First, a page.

Inventory, head : 4.00
This item was last sold on : 03/01/18
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Sword lettuce resembles a long-leafed romaine. It has long, thin leaves that grow straight up from a central stem and taper to a point. The bright green leaves are slightly serrated along the edges and can grow up to 30 centimeters in height. Leaves can be harvested loosely or as a whole head and are sometimes harvested at a shorter height. Sword lettuce has a long, crisp spine, with the texture of a butter lettuce. The distinct taste of Sword lettuce is mildly bitter with notes of almonds and cloves.
Sword lettuce is available in the early summer months.
Sword lettuce, or Sword leaf lettuce, is an Asian variety of Lactuca sativa. The aptly-named, sword-like leaves are more commonly found in hot dishes served in Taiwan and southern China. In Taiwan, Sword lettuce is known as Yu Mai Tsai. It is also known as Chinese lettuce, Pointed leaf lettuce and Taiwan Sword leaf lettuce. The cool-weather lettuce is also popular in the cuisine of the Guangdong Province (formerly Canton) of China.
Sword lettuce contains many of the same nutrients in romaine lettuce. It is a very good source of dietary fiber, vitamins A, C and K, as well as B-complex vitamins. The lettuce contains folate, and the minerals iron, potassium, copper, calcium, magnesium and phosphorus. Overall, the bitter green is a nutrient-dense vegetable.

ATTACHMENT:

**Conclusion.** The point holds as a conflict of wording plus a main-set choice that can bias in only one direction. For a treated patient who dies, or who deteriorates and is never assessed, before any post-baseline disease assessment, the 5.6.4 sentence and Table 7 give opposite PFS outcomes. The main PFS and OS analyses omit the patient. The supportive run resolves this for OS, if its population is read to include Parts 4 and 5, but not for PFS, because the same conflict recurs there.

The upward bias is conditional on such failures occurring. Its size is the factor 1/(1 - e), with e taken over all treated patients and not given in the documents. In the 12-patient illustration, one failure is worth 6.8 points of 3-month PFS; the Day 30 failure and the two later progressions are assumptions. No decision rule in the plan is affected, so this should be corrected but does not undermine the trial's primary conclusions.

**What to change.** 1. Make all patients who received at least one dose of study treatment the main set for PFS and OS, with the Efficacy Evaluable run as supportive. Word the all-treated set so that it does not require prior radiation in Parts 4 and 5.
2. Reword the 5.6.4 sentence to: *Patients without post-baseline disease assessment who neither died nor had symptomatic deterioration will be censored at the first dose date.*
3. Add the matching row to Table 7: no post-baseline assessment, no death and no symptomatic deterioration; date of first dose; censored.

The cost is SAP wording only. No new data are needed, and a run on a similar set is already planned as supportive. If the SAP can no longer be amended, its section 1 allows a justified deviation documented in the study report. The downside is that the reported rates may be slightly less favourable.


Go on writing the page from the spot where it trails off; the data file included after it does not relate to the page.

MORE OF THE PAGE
Sword lettuce can be used in both raw and hot applications. The long-leafed lettuce adds texture and a unique flavor to garden salads. Young leaves are used in stir fry dishes throughout southern China and Taiwan. The long leaves are cut into 8 to 10-centimeter-long sections and sautéed in oil with garlic, a bit of water or stock, and a little salt. Add Sword lettuce to soups or stews. Sword lettuce does not keep long after harvest, it can be refrigerated in a perforated bag for just a few days.
In Taiwan, Sword lettuce is known as “A choy” or A-Tsai. The bitter green is one of the more popular greens traditionally used in stir-fries and soups in the country. In Taiwan and parts of southern China, fresh lettuce is not eaten, therefore neither are salads. Fresh green salads are not common in southeastern China and Taiwan due to a history of less than sanitary growing conditions. With advancements in cultivation and more commercial production, salads have become more popular in recent times.
Sword lettuce has its origins in Taiwan and is widely cultivated there by both home gardeners and commercial producers. The plant is a hardy producer and is resistant to disease. The Taiwanese lettuce is sometimes confused for another type of long-leaf lettuce called a-choy sum or celtuce. Some confusion lies in the botanical classification of the lettuce, as well as the similarities in the appearance between the two. Sword lettuce does not produce the asparagus-like stem that celtuce develops. Sword lettuce is most commonly found in Southeast Asia, but is also popular among the Tawainese living around the world. It may be spotted at local farmers markets in Southern California or in backyard gardens in cooler climates.
Restaurants currently purchasing this product as an ingredient for their menu.
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